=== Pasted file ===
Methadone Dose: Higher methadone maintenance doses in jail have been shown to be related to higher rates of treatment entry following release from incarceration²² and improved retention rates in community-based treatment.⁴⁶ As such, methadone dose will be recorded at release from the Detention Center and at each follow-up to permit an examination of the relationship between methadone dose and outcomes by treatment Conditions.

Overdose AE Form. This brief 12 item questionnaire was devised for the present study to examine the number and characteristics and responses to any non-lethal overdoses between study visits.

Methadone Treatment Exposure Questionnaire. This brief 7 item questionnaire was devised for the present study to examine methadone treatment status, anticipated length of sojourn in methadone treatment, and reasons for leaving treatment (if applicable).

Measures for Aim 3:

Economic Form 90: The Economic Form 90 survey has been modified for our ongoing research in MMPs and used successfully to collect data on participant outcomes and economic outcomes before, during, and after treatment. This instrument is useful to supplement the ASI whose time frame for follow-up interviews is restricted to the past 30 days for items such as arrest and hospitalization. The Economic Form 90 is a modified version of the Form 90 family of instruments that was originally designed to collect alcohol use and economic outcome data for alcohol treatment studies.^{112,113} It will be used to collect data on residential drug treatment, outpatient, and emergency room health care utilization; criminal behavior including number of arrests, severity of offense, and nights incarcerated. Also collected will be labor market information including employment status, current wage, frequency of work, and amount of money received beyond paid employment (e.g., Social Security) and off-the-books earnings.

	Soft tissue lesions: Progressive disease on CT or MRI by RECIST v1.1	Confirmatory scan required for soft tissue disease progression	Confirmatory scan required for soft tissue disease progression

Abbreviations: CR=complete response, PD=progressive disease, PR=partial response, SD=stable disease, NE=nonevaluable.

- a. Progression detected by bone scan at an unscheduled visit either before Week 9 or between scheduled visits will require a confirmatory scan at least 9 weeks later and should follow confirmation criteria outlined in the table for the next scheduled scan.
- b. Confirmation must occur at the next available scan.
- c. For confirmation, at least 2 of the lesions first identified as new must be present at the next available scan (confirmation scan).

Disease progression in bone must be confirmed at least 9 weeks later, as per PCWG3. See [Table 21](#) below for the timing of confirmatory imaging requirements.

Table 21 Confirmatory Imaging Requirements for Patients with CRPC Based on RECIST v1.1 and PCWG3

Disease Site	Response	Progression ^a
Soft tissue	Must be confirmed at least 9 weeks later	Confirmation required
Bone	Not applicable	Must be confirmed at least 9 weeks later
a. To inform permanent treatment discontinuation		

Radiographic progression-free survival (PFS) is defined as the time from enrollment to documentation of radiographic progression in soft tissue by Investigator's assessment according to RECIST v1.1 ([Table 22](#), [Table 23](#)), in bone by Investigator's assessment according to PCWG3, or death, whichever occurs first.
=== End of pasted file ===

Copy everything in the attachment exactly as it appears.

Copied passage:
Methadone Dose: Higher methadone maintenance doses in jail have been shown to be related to higher rates of treatment entry following release from incarceration²² and improved retention rates in community-based treatment.⁴⁶ As such, methadone dose will be recorded at release from the Detention Center and at each follow-up to permit an examination of the relationship between methadone dose and outcomes by treatment Conditions.

Overdose AE Form. This brief 12 item questionnaire was devised for the present study to examine the number and characteristics and responses to any non-lethal overdoses between study visits.

Methadone Treatment Exposure Questionnaire. This brief 7 item questionnaire was devised for the present study to examine methadone treatment status, anticipated length of sojourn in methadone treatment, and reasons for leaving treatment (if applicable).

Measures for Aim 3:

Economic Form 90: The Economic Form 90 survey has been modified for our ongoing research in MMPs and used successfully to collect data on participant outcomes and economic outcomes before, during, and after treatment. This instrument is useful to supplement the ASI whose time frame for follow-up interviews is restricted to the past 30 days for items such as arrest and hospitalization. The Economic Form 90 is a modified version of the Form 90 family of instruments that was originally designed to collect alcohol use and economic outcome data for alcohol treatment studies.^{112,113} It will be used to collect data on residential drug treatment, outpatient, and emergency room health care utilization; criminal behavior including number of arrests, severity of offense, and nights incarcerated. Also collected will be labor market information including employment status, current wage, frequency of work, and amount of money received beyond paid employment (e.g., Social Security) and off-the-books earnings.

	Soft tissue lesions: Progressive disease on CT or MRI by RECIST v1.1	Confirmatory scan required for soft tissue disease progression	Confirmatory scan required for soft tissue disease progression

Abbreviations: CR=complete response, PD=progressive disease, PR=partial response, SD=stable disease, NE=nonevaluable.

- a. Progression detected by bone scan at an unscheduled visit either before Week 9 or between scheduled visits will require a confirmatory scan at least 9 weeks later and should follow confirmation criteria outlined in the table for the next scheduled scan.
- b. Confirmation must occur at the next available scan.
- c. For confirmation, at least 2 of the lesions first identified as new must be present at the next available scan (confirmation scan).

Disease progression in bone must be confirmed at least 9 weeks later, as per PCWG3. See [Table 21](#) below for the timing of confirmatory imaging requirements.

Table 21 Confirmatory Imaging Requirements for Patients with CRPC Based on RECIST v1.1 and PCWG3

Disease Site	Response	Progression ^a
Soft tissue	Must be confirmed at least 9 weeks later	Confirmation required
Bone	Not applicable	Must be confirmed at least 9 weeks later
a. To inform permanent treatment discontinuation		

Radiographic progression-free survival (PFS) is defined as the time from enrollment to documentation of radiographic progression in soft tissue by Investigator's assessment according to RECIST v1.1 ([Table 22](#), [Table 23](#)), in bone by Investigator's assessment according to PCWG3, or death, whichever occurs first.